I am so super excited to kick off a series of posts that will happen over the next few months. Back in September I was contacted by a group called Class of 2k19 Books. They wanted to see if I was interested in working with any of the debut authors on their list. I was immediately taken with quite a few and wrote back, maybe scream shouted, that I would love to be a part of it and so began my journey.
I won’t lie, I was in a blogging slump and having this new blood reach out helped a lot. It added a spark to my blogging life that was missing and I can’t wait to share my thoughts and some guest posts from these fabulous ladies that I have been working with for the past few months.
For my third debut author I have Victoria Lee (who I’m happy to say I got to meet at ALA at her very first signing!!!!), the author of The Fever King, with us today answering some of my questions.
1) First off, congratulations on your debut! It truly was fantastic. Where did the idea for The Fever King come from? Was it something you have been thinking about for a long time?
It took me a really long to figure out what story I was actually trying to tell with The Fever King. I wrote several versions of this book trying to figure it out! Parts of the book were originally ideas for other books that ended up getting cobbled together Frankenstein’s-monster style for TFK.
Primarily, I wanted to write about the intersection of intergenerational and personal trauma—about what it means to face our trauma, and the way the world can demand that we “have” to confront our abusers in order for trauma to be viewed as legitimate. I also wanted to write about the experience of feeling like an outsider in your own country. For me, I wrote this through the lens of being Jewish American (for Noam: Atlantian-Carolinian), but so many different groups have experienced this historically and today in different ways.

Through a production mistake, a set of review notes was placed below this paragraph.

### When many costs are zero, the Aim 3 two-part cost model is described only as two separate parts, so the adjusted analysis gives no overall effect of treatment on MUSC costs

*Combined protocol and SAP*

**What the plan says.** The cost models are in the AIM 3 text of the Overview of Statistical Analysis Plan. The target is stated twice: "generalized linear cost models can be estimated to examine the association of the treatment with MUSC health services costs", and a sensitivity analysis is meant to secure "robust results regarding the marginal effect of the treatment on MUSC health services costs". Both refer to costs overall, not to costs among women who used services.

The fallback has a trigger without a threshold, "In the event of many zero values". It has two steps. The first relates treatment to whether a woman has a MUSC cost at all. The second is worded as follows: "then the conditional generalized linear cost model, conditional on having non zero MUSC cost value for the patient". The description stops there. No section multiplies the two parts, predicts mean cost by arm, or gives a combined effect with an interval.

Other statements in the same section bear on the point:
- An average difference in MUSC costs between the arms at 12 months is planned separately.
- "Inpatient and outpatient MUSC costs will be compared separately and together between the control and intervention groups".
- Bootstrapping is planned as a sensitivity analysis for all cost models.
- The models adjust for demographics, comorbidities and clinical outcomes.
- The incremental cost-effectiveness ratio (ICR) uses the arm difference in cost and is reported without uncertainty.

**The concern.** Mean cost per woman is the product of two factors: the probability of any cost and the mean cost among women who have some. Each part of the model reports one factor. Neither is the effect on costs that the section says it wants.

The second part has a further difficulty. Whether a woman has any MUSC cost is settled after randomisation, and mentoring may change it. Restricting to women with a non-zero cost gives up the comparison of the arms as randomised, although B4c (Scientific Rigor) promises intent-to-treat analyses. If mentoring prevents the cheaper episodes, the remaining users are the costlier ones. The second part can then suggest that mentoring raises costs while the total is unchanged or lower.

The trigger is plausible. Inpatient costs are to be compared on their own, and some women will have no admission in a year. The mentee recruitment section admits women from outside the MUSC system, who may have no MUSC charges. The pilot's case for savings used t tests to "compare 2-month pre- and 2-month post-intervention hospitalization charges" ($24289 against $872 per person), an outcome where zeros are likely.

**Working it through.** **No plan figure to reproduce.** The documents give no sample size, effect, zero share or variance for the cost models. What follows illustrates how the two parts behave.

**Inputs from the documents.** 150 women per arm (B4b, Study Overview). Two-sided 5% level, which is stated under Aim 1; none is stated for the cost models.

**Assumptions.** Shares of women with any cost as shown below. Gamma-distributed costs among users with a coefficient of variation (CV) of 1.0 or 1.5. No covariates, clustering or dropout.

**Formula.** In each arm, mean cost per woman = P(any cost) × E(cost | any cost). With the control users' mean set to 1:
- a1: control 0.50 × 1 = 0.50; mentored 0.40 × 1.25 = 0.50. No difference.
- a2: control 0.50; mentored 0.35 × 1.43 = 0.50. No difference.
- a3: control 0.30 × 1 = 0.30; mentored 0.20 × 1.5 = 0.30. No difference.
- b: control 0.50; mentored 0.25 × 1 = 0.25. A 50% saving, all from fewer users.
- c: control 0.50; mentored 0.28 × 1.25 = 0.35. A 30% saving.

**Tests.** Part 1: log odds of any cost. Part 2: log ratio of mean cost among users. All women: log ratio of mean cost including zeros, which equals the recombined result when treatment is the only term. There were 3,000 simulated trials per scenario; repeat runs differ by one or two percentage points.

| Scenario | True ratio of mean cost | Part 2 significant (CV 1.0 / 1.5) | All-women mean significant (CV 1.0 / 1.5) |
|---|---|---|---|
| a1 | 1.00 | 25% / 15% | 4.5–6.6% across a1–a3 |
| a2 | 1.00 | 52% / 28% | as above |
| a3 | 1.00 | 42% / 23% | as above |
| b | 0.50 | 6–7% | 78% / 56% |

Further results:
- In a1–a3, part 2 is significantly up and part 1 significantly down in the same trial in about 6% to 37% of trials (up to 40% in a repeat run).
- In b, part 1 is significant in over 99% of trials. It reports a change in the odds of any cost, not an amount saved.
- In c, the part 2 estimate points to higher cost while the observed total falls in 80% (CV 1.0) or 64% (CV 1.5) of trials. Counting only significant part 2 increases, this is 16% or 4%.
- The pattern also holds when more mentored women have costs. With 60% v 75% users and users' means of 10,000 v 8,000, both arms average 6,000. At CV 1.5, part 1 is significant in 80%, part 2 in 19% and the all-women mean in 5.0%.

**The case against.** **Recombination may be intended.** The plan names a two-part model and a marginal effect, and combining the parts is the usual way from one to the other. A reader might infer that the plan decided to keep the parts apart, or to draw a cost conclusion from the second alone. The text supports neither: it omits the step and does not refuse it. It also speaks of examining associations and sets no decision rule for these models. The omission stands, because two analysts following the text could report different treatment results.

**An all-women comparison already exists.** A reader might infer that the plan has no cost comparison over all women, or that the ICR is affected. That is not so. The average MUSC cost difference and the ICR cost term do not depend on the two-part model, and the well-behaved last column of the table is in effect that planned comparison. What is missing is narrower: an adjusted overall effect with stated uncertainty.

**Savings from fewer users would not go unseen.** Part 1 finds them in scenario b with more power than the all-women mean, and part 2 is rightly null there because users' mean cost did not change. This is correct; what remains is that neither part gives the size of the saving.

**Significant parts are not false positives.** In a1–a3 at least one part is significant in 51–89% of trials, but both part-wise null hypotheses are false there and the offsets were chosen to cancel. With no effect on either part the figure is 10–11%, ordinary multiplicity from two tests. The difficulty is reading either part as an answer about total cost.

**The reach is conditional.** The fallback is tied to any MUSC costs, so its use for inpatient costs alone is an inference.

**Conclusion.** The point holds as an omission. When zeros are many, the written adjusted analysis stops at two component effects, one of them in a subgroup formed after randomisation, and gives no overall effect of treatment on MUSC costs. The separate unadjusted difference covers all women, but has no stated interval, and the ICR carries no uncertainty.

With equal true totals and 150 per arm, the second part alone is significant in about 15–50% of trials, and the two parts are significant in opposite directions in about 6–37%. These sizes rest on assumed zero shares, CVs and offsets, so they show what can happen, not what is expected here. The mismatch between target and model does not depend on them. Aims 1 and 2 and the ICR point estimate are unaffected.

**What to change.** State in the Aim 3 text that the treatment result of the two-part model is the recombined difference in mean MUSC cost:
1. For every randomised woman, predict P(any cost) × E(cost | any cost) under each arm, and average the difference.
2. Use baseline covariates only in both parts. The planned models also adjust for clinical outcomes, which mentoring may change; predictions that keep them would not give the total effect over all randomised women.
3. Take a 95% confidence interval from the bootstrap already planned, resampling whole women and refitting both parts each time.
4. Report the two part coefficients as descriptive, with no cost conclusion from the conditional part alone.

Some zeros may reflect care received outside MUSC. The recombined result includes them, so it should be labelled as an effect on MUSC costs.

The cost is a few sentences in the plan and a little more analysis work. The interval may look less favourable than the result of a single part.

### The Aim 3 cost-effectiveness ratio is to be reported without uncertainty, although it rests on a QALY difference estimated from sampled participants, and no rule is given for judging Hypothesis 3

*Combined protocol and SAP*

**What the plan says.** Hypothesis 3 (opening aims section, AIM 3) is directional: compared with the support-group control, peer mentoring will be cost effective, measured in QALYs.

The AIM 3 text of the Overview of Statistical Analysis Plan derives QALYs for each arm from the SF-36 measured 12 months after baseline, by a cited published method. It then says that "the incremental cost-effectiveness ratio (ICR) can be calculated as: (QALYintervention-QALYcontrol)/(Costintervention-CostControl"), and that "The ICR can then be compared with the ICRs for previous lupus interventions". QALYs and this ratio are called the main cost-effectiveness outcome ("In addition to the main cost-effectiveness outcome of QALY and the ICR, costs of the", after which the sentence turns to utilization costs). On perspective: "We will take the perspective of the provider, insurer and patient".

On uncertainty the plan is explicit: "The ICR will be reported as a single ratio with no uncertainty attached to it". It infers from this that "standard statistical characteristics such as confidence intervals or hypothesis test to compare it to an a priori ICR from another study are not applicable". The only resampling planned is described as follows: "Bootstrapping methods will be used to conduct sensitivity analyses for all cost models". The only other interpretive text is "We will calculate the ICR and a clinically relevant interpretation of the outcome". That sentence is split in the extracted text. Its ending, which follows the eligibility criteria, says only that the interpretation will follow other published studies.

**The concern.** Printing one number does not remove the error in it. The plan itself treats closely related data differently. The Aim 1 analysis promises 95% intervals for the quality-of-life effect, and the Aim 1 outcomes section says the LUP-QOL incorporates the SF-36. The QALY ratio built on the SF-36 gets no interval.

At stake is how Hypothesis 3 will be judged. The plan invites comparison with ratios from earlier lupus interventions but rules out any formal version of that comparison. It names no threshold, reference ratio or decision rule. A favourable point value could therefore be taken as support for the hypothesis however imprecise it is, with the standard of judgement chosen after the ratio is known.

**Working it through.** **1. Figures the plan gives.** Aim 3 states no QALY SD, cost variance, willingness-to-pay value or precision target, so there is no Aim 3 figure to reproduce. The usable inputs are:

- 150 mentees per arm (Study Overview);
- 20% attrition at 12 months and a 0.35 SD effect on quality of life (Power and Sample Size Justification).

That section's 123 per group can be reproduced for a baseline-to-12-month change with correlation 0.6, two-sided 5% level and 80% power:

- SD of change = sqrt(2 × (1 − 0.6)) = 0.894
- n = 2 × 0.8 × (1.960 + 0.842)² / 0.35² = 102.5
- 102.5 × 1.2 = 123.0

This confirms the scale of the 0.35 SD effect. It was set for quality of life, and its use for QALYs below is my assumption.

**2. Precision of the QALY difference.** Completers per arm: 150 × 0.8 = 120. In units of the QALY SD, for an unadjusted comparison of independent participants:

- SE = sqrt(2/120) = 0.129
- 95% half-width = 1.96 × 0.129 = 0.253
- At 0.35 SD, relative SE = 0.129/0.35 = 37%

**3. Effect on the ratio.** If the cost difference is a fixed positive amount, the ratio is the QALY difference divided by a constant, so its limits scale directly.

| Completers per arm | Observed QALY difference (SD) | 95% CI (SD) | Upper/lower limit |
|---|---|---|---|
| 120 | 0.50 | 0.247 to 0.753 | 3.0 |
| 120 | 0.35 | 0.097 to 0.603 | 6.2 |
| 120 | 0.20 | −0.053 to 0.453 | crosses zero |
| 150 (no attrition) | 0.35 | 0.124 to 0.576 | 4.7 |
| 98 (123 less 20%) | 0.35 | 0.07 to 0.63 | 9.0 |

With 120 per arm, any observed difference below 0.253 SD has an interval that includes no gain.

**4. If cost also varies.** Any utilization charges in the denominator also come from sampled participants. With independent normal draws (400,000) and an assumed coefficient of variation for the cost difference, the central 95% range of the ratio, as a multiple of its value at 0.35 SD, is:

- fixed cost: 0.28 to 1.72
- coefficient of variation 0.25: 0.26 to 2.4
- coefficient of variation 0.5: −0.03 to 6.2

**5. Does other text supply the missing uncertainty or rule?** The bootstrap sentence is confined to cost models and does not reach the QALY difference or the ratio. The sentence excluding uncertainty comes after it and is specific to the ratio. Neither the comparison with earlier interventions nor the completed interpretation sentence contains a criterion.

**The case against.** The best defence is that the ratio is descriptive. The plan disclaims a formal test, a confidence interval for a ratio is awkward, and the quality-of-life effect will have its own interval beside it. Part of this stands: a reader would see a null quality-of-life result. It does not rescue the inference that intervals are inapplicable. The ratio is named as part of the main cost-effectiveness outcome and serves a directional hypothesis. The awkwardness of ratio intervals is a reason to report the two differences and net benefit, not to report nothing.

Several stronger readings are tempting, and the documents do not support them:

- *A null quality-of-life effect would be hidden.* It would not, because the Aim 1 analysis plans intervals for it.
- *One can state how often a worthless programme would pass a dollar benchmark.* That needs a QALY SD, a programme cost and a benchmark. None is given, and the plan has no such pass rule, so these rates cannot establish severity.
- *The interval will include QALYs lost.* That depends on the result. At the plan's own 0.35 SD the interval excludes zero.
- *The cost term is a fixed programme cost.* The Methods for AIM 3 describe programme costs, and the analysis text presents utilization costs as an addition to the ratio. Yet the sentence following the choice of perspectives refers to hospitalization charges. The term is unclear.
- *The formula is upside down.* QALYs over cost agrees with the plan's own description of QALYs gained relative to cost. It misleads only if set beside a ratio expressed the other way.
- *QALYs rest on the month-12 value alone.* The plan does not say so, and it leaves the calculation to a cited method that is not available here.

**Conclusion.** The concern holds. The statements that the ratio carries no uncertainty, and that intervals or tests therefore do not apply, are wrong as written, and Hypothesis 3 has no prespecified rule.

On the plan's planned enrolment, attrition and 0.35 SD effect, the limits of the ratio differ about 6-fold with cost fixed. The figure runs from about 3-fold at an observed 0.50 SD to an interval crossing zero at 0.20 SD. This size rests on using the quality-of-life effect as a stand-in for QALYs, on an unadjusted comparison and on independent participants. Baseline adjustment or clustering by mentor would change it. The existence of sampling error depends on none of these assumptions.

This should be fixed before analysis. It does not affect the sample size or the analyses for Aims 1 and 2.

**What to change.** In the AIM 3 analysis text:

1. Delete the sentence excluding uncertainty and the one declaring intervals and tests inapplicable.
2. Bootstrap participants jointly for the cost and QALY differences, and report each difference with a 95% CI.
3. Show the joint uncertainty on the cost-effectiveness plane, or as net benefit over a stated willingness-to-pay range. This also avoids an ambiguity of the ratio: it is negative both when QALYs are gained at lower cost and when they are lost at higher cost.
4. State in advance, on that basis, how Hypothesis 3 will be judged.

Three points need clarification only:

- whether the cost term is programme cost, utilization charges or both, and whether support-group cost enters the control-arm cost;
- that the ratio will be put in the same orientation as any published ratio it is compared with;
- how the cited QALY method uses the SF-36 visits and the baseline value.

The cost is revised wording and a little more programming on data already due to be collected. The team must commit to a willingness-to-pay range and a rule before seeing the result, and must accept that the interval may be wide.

2) I loved how politics and economic status played a huge role in this story. Why was that so important for you to share and write about?
A lot of Noam’s experiences as a refugee were broadly drawn from the Jewish experience. Noam is the child of refugees and has spent his whole life fighting for immigrant rights—but gaining magic powers elevates to a position of privilege in his society. Now he has to reconcile the intersection of that new identity as a Level IV witching with his other lived experiences as an Atlantian. I think all of the Jewish diaspora is familiar with the sense of being an outsider in one’s own country of birth, and Jewish people still struggle to reconcile the impact of pogroms and the Holocaust as they reverberate down through the generations. Many other groups have experienced and are experiencing similar things now. Although I can’t speak to their experiences, I hope I was able to capture at least a tiny facet of one person’s experience feeling like an outsider in their own country.
3) Noam and Dara are complete opposites yet there is something about their slow bond and relationship that just clicked for me. What was the driving force between these two amazing characters?